• Mosquito-borne disease warning for the Pilbara

    The Department of Health is reminding residents and travellers in the north of Western Australia to take precautions to avoid mosquito bites.

    The warning follows evidence of ongoing activity of Murray Valley encephalitis (MVE) virus in the Kimberley region, and the first evidence of MVE virus in the Pilbara region for 2018.

    WA Health’s Acting Medical Entomologist, Dr Andrew Jardine, said activity of MVE virus has continued in the Kimberley since the first detections this season in February. However, the virus has now been detected in the Pilbara region as well.

    “While no human cases of MVE have been reported in WA since 2011, evidence of the virus has been detected in sentinel chicken flocks, which are used as an early warning system for virus activity,” Dr Jardine said.

    “MVE virus is only carried by mosquitoes, and while the risk of being infected and becoming unwell is low, the illness can be severe.

    “Although recent mosquito monitoring by the Department found that mosquito numbers in some parts of the Kimberley and Pilbara are dropping with the onset of the northern dry season, the sentinel chicken results mean that it is still important that people continue to protect themselves from mosquito bites for the next several weeks”.

    Initial symptoms of MVE include fever, drowsiness, headache, stiff neck, nausea and dizziness. People experiencing these symptoms should seek medical advice quickly. In severe cases, people may experience fits, lapse into a coma, and may be left with permanent brain damage or die.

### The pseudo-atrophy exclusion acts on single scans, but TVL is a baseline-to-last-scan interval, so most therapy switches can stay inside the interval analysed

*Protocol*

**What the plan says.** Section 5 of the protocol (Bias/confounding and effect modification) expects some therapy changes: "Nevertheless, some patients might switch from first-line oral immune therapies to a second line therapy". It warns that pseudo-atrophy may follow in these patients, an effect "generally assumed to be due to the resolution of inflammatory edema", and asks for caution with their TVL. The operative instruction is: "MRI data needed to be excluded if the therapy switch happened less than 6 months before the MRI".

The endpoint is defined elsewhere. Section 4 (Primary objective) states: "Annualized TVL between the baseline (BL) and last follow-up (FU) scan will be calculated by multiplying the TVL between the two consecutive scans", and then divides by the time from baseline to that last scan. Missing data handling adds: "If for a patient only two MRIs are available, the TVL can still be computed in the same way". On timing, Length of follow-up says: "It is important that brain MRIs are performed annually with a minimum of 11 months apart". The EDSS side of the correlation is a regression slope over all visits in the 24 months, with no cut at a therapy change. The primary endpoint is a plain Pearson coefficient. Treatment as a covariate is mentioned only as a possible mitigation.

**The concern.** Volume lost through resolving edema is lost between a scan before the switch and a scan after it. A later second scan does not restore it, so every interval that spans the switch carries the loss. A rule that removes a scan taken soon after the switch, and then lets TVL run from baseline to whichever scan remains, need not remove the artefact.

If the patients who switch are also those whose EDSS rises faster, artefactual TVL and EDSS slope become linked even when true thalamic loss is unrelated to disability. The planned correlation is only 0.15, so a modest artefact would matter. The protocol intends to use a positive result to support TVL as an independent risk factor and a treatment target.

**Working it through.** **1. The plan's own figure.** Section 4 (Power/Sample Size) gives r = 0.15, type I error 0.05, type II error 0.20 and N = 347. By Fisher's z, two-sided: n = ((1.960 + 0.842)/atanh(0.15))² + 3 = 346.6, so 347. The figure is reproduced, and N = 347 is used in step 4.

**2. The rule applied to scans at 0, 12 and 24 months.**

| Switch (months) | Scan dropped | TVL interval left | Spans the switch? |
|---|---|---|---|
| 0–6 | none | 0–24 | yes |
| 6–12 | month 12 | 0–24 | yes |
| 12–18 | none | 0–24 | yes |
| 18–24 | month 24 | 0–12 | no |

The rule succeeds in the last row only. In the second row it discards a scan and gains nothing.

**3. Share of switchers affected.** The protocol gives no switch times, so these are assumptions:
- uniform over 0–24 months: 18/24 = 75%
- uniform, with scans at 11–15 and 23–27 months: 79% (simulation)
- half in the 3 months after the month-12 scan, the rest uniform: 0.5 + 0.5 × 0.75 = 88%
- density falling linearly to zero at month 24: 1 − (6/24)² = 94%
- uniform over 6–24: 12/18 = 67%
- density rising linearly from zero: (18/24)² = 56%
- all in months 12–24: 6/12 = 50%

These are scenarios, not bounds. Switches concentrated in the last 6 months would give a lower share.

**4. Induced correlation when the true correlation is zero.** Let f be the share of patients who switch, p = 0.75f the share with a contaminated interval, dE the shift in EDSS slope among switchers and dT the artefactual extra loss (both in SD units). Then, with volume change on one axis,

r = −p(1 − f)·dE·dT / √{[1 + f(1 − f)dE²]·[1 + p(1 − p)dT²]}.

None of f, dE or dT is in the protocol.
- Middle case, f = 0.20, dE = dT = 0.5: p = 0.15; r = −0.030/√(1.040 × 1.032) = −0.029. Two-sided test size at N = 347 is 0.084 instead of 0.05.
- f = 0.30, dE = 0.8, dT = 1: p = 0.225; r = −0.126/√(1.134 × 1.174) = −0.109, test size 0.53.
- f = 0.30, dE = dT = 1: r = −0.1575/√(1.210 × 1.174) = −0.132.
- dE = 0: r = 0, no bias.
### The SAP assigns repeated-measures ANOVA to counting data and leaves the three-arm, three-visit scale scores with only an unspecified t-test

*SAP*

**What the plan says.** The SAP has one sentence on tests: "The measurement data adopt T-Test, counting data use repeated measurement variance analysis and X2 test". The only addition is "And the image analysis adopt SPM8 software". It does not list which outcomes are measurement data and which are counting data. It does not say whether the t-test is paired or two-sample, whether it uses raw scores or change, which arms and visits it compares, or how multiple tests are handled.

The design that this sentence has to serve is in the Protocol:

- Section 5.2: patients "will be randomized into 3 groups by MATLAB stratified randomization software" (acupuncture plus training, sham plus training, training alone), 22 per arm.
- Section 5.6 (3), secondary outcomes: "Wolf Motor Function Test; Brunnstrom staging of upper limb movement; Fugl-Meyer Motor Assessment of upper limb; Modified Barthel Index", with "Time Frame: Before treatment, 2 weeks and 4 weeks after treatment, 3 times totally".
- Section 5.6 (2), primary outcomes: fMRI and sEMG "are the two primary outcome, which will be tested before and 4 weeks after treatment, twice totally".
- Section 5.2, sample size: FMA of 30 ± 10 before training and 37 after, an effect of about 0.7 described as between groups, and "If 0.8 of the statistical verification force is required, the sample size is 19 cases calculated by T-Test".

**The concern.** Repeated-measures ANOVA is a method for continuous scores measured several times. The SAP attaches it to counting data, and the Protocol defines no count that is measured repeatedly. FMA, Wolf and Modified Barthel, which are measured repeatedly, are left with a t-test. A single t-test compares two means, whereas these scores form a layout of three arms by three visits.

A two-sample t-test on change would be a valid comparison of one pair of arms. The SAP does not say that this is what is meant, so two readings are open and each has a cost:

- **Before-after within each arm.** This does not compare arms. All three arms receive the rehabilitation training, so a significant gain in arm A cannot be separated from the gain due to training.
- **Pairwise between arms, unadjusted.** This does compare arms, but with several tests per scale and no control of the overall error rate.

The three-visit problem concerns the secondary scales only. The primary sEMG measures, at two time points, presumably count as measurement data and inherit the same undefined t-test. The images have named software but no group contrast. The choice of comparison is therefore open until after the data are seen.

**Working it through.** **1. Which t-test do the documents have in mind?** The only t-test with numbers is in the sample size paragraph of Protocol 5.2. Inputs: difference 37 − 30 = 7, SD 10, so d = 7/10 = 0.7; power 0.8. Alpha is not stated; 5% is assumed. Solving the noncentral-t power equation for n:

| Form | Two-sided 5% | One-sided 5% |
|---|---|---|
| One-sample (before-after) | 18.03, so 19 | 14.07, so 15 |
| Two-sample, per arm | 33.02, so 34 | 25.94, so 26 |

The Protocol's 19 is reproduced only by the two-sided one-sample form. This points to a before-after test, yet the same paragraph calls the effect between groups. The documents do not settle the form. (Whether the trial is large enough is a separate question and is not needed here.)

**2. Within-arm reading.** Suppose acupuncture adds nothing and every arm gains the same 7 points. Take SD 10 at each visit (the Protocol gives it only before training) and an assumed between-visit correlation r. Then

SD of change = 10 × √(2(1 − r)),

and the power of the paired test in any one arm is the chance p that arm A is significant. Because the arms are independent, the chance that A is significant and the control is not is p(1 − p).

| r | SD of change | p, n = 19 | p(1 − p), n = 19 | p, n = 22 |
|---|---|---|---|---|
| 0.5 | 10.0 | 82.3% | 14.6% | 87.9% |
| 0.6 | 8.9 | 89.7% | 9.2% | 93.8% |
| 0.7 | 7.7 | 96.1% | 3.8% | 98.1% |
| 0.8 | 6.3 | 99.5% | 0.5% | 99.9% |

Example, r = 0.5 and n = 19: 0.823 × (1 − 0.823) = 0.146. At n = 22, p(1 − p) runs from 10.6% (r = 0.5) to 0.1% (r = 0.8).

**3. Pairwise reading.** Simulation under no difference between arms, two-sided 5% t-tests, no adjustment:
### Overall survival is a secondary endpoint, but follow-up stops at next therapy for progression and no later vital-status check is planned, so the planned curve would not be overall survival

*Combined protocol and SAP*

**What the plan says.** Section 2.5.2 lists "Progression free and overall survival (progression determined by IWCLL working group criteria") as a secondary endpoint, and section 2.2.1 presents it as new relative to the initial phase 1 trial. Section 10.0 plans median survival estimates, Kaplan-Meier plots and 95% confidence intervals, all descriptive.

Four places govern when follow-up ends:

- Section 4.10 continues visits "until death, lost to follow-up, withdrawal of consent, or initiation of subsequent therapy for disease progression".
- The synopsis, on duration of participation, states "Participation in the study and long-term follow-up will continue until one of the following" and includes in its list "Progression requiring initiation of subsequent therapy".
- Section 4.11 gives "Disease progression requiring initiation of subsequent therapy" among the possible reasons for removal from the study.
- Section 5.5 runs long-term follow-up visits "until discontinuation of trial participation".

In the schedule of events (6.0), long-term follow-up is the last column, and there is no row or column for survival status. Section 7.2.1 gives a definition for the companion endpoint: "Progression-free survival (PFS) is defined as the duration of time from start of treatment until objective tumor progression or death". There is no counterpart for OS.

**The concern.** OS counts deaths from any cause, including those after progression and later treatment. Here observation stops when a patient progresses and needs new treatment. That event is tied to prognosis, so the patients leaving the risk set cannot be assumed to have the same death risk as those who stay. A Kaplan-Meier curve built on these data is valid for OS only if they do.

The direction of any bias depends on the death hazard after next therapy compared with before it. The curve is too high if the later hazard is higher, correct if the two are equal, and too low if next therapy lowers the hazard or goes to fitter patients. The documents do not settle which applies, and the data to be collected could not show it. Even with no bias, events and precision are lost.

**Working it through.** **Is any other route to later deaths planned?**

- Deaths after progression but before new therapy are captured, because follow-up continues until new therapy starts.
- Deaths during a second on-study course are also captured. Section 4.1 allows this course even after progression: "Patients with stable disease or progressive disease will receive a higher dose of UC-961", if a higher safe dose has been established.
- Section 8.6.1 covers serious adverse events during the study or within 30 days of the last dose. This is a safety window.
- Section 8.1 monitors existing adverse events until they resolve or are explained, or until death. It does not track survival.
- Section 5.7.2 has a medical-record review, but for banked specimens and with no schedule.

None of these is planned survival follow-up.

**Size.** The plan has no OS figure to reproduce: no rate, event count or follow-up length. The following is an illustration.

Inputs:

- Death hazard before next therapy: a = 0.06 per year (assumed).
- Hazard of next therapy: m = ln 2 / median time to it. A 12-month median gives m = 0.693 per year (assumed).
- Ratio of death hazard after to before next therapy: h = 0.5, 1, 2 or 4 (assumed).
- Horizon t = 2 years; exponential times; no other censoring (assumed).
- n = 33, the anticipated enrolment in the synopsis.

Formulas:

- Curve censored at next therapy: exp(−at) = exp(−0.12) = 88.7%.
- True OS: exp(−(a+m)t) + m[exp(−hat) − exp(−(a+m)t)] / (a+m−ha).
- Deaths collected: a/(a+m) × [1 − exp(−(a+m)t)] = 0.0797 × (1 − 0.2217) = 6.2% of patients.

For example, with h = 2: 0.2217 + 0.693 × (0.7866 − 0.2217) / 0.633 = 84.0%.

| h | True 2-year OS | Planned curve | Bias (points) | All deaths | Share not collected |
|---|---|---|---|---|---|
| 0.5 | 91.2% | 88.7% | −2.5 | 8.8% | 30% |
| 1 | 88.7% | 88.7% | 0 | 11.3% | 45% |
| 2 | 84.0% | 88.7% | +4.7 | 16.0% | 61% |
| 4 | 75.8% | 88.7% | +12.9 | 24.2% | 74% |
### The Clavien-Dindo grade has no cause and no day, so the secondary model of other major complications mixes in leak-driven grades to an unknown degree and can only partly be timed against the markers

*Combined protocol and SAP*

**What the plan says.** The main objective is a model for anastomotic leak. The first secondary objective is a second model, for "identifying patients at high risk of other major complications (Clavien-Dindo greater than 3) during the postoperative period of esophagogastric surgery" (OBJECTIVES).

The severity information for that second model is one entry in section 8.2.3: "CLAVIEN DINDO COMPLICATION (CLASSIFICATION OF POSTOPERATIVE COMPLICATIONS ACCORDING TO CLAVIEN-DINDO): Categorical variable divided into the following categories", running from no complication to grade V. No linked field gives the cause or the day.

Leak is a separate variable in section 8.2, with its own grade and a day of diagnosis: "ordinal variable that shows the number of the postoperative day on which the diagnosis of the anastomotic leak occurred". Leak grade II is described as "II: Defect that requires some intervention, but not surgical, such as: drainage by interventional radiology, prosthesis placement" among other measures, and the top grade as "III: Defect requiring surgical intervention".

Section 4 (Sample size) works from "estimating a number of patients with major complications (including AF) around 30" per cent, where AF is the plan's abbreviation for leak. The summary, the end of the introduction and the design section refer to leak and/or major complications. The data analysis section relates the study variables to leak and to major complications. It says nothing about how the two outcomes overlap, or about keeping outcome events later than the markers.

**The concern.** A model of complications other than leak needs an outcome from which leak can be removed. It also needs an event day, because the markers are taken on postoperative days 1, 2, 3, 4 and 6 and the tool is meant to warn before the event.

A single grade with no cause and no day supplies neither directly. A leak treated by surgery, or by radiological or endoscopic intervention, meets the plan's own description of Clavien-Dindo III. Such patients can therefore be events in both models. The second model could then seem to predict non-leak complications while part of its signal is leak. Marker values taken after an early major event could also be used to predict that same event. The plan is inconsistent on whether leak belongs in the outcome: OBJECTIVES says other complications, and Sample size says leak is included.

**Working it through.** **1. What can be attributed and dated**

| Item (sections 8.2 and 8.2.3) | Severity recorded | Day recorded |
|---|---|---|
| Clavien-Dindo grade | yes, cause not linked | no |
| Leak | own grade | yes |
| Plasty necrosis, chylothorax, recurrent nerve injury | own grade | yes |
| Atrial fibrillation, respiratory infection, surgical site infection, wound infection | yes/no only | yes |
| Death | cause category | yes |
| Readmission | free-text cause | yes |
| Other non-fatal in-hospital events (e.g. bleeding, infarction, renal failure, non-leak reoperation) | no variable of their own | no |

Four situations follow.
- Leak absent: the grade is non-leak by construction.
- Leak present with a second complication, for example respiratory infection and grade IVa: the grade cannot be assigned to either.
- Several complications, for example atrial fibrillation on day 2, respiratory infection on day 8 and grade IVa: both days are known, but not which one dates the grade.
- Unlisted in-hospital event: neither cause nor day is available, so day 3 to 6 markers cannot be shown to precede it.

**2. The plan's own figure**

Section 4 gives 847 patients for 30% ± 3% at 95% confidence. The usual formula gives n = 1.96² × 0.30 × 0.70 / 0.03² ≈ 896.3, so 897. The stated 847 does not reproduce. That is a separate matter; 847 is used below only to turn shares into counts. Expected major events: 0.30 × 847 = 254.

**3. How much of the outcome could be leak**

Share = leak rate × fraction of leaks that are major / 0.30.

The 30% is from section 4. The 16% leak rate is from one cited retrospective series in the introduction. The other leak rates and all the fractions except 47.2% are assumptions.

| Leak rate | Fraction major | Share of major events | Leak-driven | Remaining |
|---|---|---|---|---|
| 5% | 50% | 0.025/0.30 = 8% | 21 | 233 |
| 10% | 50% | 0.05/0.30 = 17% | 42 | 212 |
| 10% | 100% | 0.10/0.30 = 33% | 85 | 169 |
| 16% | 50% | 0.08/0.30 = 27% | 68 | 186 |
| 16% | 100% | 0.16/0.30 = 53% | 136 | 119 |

In young children, fever might be the only early sign, so parents should see their doctor if concerned, particularly if their child experiences drowsiness, floppiness, irritability, poor feeding, or general distress.

    There are no specific cures or vaccines for MVE so it is important that people take care to prevent being bitten by mosquitoes.

    “People do not need to alter their plans to visit the Kimberley or Pilbara regions, but it is important they take some simple steps to avoid mosquito bites when camping, fishing or undertaking any other activity outdoors,” Dr Jardine said.

    Simple steps to avoid mosquito bites are:

    • avoid outdoor exposure around dawn and early evening
    • wear protective (long, loose-fitting, light-coloured) clothing when outdoors
    • apply a personal repellent containing diethyl toluamide (DEET) or picaridin to exposed skin or clothing. The most effective and long-lasting formulations are lotions or gels. Natural or organic repellents are generally not as effective as DEET or picaridin or need to be reapplied more frequently.
    • use mosquito coils and mosquito lanterns and apply barrier sprays containing bifenthrin in patio and outdoor areas around houses
    • ensure insect screens are installed and in good condition on houses and caravans
    • use mosquito nets and mosquito-proof tents when camping
    • ensure infants and children are adequately protected against mosquito bites, preferably with suitable clothing, bed nets or other forms of insect screening.

    If you have any concerns please don’t hesitate to contact the Shire on 9188 4444.

    Remember to be vigilant and ‘Fight the Bite’.

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